This op-ed by Victoria Silchenko, founder and CEO of the U.S.-based Metropole Capital Group, was first published at Huffington Post.
Stephen Hawking once said: "I don't think the human race will survive the next thousand years, unless we spread into space." Bold statement. But as I've been working on organizing the upcoming Next Generation and Global CrowdFunding Forum which is set to be on November 16th here in Los Angeles, I've been asking myself the similarly dramatic question: can we, as entrepreneurs in desperate need of capital, survive the next ten years unless we spread into crowds?
A Global Entrepreneurship Monitor (GEM) study revealed that out of the $51 billion invested in start-ups by individuals in 2010, only $9.4 billion was committed by angel investors (formal investors) while the bulk of capital, $41.6 billion (81%), came from friends and family. What about VCs? Let's look at the data from the National Venture Capital Association (NVCA): in 2010, venture capitalists invested approximately $22 billion into about 2,750 companies, 36% of which received funding for the first time.
Now let's compare the numbers: in 2010 we had $41.6 billion coming from friends and family, aka "informal" investors, fearlessly backing up start-ups and only $22 billion from the VCs committing to both: start-ups and established business. Are you thinking what I'm thinking?
More recent data from GEM confirms that in 2011, 4.8% of the U.S. population personally provided funds for new businesses while only 1% of the population was represented by formal or accredited investors (must have an annual income of at least $200K or over $1 million in liquid net worth) along with venture capitalists. Alas, the last were not much of a help to the majority of entrepreneurs - 95% of business plans received by the accredited investors and VCs were rejected.
From my frequent talks with VCs, I've collected even more astonishing numbers - on average a VC reviews 2,000 business plans annually while choosing to invest in just 3-5 ventures per year. So, your probability of getting funded by a VC is 0.2%. On the flip side, one of the VCs told me that he has to raise capital himself most of the time and is often sad to let the company go - moreover, he wouldn't be surprised to find out that his "rejected portfolio" would perform better than the acquired one. What? Does it mean that we might miss the next Mark Zuckerberg? And who holds the cash anyway - money that might have been invested in the emerging ventures otherwise?
The enlightening answer has arrived from the Federal Reserve. It turns out that large U.S. corporations currently hold about $1.73tn (50% more than they held in 2007) and banks keep in their reserves an estimated $1.5tn in excess. Realistically speaking, can we expect such cash hoarding to be unleashed any time soon with a goal of rescuing small businesses under the premise "too small to fail because nobody will notice anyway"? You get the point.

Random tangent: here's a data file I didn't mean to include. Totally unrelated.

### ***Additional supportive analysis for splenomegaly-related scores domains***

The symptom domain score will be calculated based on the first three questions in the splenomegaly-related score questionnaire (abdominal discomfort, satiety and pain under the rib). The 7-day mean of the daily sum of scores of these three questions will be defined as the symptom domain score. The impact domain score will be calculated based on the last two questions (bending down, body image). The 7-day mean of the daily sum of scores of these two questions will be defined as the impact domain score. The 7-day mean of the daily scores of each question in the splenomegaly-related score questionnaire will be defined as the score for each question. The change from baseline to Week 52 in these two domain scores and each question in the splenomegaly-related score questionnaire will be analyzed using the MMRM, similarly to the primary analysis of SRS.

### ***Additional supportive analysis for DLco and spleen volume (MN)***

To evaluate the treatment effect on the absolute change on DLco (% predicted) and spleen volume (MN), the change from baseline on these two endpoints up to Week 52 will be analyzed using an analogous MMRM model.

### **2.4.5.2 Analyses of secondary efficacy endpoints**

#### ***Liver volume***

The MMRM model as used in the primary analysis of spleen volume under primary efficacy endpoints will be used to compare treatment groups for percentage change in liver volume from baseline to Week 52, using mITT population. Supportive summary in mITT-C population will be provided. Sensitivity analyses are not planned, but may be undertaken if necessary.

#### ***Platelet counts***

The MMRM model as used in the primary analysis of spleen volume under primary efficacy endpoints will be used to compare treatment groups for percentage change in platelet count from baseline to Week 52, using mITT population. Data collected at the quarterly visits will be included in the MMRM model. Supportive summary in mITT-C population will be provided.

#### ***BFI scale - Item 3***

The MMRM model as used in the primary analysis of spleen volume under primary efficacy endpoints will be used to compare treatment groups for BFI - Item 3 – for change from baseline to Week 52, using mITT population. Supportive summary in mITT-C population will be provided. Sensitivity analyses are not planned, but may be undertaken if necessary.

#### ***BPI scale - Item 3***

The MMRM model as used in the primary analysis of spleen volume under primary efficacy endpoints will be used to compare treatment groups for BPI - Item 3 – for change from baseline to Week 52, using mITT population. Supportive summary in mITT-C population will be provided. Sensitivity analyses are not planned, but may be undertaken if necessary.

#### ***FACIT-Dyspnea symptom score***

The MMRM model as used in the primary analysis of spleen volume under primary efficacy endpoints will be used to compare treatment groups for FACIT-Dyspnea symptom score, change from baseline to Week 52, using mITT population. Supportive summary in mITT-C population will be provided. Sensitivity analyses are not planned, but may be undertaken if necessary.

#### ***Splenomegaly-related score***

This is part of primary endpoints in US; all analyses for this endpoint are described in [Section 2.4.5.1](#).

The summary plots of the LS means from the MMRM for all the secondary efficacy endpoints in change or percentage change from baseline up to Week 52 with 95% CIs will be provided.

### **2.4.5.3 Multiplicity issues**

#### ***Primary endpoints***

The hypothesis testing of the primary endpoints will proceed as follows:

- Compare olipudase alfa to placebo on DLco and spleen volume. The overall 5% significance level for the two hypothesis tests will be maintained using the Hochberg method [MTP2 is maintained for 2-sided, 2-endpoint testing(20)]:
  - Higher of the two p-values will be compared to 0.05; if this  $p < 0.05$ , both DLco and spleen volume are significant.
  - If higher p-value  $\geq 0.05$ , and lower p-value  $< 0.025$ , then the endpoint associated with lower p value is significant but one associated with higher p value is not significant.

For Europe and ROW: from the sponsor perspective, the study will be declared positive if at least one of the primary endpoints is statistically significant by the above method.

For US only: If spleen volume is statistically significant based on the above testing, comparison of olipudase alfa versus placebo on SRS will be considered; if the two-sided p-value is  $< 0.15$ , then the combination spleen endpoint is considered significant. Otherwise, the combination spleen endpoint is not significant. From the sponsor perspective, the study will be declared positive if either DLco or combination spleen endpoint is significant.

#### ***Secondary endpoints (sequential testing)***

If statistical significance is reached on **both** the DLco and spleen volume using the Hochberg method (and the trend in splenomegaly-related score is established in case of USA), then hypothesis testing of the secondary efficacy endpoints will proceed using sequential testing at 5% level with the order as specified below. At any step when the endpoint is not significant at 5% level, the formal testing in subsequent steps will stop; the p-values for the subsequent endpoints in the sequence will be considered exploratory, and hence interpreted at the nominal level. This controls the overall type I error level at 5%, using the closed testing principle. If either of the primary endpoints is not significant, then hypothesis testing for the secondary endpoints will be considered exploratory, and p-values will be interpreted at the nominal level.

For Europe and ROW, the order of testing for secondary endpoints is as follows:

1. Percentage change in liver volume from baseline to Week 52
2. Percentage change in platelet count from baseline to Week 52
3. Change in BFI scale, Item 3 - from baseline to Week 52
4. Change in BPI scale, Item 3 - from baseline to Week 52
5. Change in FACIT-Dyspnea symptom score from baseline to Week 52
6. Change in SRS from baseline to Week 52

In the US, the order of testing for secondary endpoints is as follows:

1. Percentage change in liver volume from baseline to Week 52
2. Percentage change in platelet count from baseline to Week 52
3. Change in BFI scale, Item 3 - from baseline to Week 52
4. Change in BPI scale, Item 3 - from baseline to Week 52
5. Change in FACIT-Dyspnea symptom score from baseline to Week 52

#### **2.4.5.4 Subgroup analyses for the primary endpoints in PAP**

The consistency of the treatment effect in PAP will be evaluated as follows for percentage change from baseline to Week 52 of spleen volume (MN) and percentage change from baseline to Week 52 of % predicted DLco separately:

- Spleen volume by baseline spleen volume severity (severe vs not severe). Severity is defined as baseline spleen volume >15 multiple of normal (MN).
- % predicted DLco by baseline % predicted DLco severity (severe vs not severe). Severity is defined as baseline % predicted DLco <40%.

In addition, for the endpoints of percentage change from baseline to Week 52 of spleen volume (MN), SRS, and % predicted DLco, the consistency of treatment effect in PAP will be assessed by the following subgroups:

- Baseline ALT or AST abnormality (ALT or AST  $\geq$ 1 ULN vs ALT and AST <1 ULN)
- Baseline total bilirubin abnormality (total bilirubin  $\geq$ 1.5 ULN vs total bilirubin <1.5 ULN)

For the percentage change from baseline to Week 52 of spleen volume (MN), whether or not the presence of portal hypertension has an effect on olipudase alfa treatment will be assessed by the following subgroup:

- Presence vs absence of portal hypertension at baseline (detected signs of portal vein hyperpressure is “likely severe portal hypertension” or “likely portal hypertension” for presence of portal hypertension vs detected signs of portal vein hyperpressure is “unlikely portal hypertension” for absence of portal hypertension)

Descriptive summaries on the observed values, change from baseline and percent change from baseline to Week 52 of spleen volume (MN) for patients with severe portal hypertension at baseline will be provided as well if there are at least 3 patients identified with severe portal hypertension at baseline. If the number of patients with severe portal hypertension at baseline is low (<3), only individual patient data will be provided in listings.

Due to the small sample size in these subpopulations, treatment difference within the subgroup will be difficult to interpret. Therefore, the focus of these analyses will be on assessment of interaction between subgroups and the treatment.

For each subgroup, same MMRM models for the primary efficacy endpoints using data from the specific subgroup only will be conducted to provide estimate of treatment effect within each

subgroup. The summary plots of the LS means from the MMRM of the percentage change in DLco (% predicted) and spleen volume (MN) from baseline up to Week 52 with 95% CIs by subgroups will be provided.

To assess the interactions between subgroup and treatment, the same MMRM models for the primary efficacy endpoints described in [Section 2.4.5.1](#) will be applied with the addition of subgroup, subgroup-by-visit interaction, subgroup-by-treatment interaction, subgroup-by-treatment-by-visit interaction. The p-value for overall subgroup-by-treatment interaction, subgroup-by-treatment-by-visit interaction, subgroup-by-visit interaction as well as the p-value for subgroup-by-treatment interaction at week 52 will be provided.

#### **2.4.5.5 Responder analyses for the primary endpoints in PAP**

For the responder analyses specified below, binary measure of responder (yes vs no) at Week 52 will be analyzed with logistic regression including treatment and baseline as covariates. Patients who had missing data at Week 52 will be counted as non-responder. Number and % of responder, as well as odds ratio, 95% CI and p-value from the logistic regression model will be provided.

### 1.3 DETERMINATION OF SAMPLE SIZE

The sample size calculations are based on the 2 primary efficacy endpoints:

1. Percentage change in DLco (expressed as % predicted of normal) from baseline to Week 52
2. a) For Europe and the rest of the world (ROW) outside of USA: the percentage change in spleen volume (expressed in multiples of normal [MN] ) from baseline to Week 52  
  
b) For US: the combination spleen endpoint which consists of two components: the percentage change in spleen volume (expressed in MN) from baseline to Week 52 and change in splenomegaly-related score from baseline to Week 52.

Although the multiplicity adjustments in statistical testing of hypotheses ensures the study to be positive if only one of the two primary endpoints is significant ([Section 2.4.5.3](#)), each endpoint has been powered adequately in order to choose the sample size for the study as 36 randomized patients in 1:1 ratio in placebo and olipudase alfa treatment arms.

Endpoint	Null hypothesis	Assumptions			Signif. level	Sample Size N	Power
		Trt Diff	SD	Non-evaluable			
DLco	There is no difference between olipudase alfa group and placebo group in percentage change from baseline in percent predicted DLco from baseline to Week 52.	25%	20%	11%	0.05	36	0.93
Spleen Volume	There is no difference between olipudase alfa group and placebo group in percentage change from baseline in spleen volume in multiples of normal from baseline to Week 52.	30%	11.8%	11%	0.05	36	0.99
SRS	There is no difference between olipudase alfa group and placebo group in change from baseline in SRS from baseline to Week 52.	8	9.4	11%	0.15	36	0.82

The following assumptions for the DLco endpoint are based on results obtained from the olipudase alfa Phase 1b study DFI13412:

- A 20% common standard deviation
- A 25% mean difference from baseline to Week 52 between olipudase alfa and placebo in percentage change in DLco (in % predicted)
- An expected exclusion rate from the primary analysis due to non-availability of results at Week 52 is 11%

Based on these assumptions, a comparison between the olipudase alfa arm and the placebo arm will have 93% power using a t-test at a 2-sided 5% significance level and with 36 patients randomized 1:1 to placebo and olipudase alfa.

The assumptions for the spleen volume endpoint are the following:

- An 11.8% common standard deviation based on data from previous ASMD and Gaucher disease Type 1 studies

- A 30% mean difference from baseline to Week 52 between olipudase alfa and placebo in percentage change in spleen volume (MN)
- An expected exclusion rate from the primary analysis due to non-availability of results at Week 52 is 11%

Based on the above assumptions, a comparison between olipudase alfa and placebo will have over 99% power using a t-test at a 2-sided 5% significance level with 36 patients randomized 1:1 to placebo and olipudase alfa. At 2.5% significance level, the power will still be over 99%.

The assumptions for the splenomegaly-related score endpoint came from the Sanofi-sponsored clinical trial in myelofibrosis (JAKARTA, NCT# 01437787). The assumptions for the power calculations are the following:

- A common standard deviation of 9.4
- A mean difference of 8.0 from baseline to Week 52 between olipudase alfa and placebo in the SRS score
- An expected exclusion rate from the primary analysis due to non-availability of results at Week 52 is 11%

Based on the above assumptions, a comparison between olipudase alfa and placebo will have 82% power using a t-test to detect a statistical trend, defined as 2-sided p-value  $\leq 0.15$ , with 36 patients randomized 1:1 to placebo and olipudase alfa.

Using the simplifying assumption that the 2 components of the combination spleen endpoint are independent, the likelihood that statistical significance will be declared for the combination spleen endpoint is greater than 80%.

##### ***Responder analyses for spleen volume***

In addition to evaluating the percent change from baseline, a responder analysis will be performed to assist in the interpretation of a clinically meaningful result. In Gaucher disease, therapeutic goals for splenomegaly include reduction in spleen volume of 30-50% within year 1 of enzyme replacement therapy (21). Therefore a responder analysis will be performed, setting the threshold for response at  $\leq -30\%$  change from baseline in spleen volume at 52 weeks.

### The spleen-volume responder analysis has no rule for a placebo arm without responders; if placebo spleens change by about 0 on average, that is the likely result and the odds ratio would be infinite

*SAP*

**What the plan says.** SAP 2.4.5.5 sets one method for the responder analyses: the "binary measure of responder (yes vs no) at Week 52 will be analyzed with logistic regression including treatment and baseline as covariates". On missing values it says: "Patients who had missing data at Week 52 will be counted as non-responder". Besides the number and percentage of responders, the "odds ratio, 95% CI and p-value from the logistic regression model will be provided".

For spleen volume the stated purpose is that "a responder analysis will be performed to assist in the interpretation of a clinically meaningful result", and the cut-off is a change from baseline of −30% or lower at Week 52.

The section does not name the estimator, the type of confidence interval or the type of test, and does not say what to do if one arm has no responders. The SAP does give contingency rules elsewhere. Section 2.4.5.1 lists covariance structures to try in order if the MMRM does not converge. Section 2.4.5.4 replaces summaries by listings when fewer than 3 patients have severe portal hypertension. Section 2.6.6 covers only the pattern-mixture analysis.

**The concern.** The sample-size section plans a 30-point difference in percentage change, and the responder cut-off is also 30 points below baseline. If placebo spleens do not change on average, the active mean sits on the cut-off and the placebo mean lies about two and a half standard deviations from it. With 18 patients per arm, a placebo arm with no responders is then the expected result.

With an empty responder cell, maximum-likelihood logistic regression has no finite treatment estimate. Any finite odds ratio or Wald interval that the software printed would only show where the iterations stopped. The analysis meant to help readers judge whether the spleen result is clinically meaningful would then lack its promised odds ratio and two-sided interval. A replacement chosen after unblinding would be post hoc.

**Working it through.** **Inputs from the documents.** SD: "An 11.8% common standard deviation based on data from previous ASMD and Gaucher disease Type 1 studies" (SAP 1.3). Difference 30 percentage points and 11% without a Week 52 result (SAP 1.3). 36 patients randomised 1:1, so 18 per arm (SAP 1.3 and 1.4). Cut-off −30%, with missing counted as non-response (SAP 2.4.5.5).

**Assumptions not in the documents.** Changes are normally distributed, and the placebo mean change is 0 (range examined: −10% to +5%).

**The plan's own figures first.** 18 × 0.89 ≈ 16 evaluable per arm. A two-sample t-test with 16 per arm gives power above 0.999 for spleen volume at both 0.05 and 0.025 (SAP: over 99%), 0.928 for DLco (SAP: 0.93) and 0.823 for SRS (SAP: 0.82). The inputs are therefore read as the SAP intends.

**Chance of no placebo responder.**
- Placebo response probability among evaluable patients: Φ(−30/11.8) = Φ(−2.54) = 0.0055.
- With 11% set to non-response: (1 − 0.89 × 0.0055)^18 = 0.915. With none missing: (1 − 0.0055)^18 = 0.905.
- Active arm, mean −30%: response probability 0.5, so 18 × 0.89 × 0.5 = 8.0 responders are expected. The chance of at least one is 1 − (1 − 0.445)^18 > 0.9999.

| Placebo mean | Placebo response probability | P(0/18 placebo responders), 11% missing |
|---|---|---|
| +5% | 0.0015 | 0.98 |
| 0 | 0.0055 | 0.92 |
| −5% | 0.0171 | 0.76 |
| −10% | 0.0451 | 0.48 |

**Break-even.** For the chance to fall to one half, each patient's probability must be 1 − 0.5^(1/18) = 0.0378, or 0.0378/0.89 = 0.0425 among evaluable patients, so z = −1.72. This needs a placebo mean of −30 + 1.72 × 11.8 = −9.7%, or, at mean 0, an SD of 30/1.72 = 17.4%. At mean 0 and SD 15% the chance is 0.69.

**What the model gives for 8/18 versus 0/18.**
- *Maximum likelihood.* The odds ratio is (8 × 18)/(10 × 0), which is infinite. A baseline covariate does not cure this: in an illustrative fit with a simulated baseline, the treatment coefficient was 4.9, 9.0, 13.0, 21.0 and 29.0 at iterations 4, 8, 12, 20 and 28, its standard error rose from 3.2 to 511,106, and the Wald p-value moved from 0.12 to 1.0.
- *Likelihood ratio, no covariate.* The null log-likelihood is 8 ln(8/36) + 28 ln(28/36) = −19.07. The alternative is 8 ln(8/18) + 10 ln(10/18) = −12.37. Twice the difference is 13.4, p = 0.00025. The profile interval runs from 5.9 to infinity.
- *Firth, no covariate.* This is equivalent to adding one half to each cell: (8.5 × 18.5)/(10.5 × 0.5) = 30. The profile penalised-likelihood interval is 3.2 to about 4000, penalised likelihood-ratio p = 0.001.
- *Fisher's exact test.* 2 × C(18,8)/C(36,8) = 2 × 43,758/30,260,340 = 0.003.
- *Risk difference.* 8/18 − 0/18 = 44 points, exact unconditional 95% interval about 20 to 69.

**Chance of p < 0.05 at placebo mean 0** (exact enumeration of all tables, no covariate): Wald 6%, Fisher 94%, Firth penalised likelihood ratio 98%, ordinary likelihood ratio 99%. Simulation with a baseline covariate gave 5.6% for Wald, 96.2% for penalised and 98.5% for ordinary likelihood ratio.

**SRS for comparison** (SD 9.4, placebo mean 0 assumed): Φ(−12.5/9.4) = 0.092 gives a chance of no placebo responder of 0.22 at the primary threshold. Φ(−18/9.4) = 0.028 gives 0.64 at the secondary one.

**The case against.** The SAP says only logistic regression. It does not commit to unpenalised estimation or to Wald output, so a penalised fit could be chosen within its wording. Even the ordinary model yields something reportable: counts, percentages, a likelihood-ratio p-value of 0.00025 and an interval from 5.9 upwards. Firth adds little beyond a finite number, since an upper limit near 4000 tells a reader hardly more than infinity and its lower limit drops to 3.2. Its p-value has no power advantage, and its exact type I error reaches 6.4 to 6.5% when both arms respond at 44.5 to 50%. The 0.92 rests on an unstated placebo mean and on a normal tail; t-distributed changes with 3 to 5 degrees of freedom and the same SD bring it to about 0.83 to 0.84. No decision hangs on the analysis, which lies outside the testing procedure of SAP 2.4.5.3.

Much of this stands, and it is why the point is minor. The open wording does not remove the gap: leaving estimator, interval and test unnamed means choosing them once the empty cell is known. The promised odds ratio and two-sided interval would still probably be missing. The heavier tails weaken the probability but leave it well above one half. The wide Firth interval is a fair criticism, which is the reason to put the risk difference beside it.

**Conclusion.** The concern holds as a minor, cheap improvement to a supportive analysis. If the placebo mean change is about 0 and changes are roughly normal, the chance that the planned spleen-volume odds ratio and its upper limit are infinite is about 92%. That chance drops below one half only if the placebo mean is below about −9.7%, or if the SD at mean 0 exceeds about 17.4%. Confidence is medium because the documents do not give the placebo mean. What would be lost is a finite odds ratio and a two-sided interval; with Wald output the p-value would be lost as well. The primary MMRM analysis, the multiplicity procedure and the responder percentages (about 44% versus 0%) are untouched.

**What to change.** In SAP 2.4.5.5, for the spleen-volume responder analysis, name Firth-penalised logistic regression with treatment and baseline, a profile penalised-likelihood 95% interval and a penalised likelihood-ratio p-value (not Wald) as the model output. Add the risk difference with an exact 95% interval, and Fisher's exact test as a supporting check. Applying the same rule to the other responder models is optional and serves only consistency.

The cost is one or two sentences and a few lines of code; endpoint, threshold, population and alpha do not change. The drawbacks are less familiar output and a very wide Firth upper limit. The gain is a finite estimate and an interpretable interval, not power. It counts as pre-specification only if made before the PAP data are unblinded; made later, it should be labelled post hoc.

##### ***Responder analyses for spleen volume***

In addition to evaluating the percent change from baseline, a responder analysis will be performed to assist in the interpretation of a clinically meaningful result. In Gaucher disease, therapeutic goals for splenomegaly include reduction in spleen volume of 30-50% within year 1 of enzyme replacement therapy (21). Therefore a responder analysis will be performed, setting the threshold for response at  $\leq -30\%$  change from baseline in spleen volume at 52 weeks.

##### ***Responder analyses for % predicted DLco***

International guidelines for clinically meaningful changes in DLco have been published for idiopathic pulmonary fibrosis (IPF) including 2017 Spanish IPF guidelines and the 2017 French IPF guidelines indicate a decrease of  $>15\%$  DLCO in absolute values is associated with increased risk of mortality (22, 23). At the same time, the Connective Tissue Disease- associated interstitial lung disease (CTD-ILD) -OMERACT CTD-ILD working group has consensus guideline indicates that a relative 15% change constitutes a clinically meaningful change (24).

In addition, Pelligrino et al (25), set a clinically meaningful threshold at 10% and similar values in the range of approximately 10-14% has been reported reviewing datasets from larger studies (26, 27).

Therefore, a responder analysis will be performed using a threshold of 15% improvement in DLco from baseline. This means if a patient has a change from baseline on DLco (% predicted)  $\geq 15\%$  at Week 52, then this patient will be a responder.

Needless to say, entrepreneurs in the U.S. are waiting with their hands up for the SEC to arrive with new solicitation and general legislation rules that would allow them selling shares over the Internet utilizing the equity- based crowdfunding model. Yet, some of them have already employed an altruistic or reward-based crowdfunding model which is operational today. If you are a small business owner or have a creative project, chances are you are familiar with Kickstarter ,IndieGoGo or GoFundMe - crowdfunding platforms with the investment proposals spanning from film makers to innovators offering non-financial incentives for micro-sponsors. Furthermore, last week Lockitron released a crowdfunding software under an open source license and launched Selfstarter - a ground-breaking platform which would allow inventors to set up their own crowdfunding campaigns.
Interestingly, the long awaited crowdfunding model where micro-investors take an equity part in the company, has been already operational in the UK for over two years, in Australia for seven, and recently was legalized in Italy by the Monti government. My Italian friend commented after that legislation: "I must say that this is a time I am proud to be an Italian!"
Overall, according to Crowdsoursing.org, the company that does an admirable job tracking the industry numbers and trends, the crowdfunding platforms raised $1.5 billion in 2011 - still a tiny number in global terms but the growth is impressive: 72% from $854 million in 2010 and almost a triple jump from the $530 million raised in 2009. The study forecasts further growth which is expected to be almost doubled this year reaching $2.8 billion globally.
What's next? Well, I am sure that SEC with the help of the two most active groups in the industry Crowdfund Intermediary Regulatory Advocates and the Crowdfunding Professionals Association will frame the legislation just right remembering that the initial goal of crowdfunding has been to simplify access to untapped capital for the entrepreneurs and innovators, not complicate it. Quoting Stephen Hawking once again, "The idea of 10 dimensions might sound exciting, but they would cause real problems if you forget where you parked your car."